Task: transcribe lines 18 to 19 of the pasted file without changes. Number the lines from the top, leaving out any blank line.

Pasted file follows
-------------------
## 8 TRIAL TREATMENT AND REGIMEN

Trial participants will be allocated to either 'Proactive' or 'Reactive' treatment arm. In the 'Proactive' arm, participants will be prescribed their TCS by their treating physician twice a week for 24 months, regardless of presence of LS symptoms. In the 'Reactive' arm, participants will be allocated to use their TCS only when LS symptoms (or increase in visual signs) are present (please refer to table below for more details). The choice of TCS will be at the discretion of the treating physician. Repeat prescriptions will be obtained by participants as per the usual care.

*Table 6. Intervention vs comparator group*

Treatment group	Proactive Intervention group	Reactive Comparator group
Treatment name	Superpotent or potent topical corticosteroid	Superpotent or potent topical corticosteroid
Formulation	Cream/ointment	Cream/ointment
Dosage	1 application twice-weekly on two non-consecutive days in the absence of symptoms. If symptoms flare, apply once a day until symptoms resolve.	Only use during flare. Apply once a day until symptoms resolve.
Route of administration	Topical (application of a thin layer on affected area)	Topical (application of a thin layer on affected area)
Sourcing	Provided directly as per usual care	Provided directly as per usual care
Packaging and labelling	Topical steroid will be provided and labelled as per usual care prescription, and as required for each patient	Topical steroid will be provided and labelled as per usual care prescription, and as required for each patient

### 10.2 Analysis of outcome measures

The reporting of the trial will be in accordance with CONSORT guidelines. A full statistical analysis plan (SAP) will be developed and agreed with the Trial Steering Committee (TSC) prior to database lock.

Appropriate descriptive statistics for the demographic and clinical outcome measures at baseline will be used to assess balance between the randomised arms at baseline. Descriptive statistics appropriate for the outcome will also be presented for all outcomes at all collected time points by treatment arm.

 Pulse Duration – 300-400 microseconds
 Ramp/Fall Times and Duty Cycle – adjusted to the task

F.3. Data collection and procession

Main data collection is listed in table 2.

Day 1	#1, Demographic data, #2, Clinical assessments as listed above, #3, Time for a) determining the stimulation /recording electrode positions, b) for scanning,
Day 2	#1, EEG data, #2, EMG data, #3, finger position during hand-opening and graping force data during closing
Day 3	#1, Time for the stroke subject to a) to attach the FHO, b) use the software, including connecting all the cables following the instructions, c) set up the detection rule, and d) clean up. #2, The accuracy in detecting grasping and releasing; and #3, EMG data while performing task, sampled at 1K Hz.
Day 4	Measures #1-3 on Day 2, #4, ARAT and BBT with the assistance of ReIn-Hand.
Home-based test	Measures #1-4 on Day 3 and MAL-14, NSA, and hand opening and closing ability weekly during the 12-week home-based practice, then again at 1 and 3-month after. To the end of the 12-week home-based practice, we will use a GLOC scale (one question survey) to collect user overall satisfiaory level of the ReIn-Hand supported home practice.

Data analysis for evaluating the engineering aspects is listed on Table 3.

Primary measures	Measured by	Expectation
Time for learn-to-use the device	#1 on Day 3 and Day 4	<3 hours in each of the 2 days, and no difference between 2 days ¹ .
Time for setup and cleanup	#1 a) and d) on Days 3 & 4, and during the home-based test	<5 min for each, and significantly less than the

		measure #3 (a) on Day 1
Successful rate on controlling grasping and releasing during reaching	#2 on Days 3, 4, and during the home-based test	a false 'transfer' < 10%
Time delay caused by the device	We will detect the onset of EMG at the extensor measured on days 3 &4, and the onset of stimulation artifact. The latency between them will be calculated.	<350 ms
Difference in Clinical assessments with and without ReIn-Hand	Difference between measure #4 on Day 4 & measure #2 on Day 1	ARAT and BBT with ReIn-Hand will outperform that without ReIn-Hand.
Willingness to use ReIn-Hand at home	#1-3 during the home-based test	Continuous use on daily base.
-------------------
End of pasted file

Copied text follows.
Day 1	#1, Demographic data, #2, Clinical assessments as listed above, #3, Time for a) determining the stimulation /recording electrode positions, b) for scanning,
Day 2	#1, EEG data, #2, EMG data, #3, finger position during hand-opening and graping force data during closing